Thursday, January 08, 2009

Wednesday 28th July 1943

I was out in the garden after dinner, watering the flowers, when I glanced up and saw Jack coming up the garden path, sunburnt and cynically grinning. Yes! Jack Chenery, the Trapper.

He was in Haifa, on a weeks leave. The 104th Regiment was still in Syria, he said, and everyone was still fed-up. 2 1/2% had been sent home so far. The Colonel was one of these (his MEF service included 2 months active service and a DSO). Since the new Colonel took over there had been one change, remarked Jack – they had stopped putting “bleach” on the respirators and now scrubbed them instead. The Sister kindly provided tea for Jack, which he ate sitting on my bed on the shady but wind-swept veranda.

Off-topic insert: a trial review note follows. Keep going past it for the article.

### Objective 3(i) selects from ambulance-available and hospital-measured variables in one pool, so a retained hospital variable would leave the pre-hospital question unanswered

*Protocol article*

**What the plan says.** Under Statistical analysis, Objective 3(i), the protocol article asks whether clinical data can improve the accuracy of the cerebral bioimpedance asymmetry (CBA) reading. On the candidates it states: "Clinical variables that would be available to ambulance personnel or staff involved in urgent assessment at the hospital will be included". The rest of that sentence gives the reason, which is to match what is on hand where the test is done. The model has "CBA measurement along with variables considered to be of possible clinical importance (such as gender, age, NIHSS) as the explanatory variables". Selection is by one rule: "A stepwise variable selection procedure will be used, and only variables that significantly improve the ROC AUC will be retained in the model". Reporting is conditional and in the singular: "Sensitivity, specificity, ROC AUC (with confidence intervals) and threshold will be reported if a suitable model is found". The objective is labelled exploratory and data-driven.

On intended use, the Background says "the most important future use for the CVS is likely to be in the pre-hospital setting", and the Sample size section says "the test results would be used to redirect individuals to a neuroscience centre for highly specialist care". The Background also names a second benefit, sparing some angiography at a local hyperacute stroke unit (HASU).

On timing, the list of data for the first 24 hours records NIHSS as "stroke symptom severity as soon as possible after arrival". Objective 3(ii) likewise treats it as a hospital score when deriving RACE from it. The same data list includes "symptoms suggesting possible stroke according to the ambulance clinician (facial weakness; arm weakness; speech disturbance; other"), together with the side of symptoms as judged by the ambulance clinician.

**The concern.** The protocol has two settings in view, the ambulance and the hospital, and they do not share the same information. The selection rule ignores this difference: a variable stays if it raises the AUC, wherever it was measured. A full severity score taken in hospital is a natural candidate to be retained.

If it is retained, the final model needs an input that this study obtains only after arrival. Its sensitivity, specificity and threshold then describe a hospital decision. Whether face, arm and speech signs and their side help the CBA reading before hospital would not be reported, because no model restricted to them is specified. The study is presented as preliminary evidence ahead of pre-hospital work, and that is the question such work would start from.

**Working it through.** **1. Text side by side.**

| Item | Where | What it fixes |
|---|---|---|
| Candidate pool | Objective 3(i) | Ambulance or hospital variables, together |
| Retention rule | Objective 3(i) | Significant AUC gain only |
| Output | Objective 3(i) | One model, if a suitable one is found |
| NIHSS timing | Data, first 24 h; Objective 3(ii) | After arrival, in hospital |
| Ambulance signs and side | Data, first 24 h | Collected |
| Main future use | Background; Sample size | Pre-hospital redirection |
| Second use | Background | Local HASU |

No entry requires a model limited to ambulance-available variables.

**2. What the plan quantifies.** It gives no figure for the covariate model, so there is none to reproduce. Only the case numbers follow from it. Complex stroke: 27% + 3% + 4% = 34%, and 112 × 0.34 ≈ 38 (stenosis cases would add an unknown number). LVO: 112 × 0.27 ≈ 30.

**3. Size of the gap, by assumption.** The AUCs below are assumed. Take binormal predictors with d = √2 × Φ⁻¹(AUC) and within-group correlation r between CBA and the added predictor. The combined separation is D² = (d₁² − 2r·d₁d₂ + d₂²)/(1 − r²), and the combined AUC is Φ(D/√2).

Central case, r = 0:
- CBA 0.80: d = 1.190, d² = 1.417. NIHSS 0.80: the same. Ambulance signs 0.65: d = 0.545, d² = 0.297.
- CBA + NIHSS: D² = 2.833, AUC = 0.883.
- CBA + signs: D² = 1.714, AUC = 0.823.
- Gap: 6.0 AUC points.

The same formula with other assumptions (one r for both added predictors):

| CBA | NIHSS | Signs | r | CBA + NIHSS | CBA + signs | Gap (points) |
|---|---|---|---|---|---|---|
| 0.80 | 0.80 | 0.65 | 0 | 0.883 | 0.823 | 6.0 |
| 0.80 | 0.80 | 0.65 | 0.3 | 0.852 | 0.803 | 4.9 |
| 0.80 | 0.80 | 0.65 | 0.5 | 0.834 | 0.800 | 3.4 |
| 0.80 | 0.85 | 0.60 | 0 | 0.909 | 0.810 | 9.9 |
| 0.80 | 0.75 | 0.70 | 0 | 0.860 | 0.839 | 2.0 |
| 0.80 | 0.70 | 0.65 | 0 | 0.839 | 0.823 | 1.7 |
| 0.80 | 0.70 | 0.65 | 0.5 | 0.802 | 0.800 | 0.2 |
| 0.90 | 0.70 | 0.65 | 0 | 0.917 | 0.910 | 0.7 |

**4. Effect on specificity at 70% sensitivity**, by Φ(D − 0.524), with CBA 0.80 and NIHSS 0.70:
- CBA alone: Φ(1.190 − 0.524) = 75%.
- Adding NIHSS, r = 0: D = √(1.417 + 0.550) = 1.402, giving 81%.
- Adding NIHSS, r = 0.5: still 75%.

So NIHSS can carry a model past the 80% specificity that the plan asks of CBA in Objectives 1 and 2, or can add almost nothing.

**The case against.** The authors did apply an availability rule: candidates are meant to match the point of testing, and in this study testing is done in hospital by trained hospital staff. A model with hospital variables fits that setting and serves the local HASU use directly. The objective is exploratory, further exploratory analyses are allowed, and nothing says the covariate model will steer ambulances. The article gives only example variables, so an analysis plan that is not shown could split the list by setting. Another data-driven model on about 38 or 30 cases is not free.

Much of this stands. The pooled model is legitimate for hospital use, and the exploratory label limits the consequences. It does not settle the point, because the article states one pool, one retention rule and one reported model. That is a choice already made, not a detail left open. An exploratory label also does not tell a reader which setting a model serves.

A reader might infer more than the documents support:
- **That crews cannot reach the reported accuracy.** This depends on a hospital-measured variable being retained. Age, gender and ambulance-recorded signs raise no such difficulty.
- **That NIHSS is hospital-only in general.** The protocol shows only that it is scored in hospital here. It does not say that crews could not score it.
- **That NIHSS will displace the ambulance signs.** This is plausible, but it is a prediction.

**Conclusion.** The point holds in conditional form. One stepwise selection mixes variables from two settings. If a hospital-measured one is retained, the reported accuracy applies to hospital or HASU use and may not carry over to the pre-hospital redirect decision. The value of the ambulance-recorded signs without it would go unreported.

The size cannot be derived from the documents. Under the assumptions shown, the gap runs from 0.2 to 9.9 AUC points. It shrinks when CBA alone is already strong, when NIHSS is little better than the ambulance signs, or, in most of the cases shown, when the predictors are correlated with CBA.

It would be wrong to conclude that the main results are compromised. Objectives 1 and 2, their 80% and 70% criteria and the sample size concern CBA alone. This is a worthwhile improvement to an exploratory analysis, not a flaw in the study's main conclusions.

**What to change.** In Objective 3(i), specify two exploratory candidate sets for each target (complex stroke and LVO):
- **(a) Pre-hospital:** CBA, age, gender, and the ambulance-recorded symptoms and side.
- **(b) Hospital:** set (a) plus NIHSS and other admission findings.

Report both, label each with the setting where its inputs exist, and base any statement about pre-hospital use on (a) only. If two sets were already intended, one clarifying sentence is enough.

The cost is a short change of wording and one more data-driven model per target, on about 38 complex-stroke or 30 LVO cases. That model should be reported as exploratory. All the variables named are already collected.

We sat in the orange groves awhile and then I walked back along the road, almost into Sarafend, with him. Just outside the Garrison he got a lift from a Military Police truck, and thus we parted.

It was long after supper time when I got back to the hospital, but cocoa and a plate of pickles, brEad and tomatoes had been saved for me. William Lias is now in the ward kitchen with Keys, for Smithy goes away (homewards!) tomorrow. Three out of eight remain.

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